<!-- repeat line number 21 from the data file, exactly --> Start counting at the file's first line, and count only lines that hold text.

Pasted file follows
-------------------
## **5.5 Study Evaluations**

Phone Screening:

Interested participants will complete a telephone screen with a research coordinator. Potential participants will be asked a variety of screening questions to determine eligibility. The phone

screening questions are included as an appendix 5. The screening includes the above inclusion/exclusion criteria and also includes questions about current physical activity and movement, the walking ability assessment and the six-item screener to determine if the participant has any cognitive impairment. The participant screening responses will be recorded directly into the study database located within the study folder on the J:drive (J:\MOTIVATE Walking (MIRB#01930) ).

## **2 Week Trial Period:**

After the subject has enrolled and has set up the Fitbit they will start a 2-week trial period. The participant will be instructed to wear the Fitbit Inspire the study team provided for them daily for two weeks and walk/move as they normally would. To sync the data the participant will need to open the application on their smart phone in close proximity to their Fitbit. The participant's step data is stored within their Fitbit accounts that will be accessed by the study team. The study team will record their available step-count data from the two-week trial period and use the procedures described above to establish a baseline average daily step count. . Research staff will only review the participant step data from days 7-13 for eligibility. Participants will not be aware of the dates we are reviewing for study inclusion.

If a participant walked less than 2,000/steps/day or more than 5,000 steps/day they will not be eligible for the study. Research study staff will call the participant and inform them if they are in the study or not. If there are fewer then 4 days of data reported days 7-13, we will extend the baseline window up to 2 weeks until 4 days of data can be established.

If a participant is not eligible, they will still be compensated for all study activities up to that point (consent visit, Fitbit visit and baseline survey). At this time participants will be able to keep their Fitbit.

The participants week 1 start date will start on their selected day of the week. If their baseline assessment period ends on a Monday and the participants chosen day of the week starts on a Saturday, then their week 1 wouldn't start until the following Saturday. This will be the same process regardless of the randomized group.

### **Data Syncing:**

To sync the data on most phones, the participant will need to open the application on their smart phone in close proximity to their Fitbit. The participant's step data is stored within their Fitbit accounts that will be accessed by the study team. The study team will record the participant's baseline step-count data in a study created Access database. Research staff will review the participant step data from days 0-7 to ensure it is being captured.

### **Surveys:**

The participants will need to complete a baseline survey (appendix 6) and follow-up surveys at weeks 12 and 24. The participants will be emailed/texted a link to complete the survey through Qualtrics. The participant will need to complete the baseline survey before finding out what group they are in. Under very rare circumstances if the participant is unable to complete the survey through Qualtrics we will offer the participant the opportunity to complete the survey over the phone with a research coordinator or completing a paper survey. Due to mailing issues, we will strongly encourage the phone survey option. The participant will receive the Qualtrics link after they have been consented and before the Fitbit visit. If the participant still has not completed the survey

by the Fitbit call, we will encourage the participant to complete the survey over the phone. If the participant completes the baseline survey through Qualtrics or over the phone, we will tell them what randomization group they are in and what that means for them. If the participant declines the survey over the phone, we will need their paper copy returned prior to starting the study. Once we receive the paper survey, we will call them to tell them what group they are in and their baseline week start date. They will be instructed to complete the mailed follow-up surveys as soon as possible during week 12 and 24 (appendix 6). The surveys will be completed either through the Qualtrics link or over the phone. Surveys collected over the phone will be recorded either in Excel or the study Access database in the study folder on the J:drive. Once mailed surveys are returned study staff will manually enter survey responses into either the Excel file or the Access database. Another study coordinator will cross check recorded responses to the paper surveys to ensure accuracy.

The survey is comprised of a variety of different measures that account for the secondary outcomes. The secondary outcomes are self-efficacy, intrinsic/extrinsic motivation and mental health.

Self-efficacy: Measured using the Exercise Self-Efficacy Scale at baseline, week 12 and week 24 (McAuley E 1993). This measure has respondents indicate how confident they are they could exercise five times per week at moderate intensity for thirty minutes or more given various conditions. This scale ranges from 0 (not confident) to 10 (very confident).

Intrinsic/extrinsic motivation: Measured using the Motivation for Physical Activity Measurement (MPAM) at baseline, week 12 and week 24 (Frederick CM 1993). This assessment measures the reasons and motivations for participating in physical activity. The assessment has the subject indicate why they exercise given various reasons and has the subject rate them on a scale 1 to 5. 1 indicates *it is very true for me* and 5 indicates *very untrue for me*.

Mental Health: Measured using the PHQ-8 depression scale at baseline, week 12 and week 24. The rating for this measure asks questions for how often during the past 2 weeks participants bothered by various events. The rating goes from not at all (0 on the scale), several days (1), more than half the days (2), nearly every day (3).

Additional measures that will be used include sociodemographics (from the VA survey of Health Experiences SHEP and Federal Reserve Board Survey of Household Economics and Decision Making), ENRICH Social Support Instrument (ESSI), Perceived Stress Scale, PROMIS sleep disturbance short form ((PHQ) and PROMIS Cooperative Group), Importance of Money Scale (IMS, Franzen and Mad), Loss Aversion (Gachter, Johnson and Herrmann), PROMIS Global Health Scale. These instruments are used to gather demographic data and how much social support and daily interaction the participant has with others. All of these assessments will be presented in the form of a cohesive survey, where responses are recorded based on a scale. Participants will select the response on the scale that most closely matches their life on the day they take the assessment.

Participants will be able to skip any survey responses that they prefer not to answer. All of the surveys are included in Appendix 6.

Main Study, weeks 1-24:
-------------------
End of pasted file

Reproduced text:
Main Study, weeks 1-24: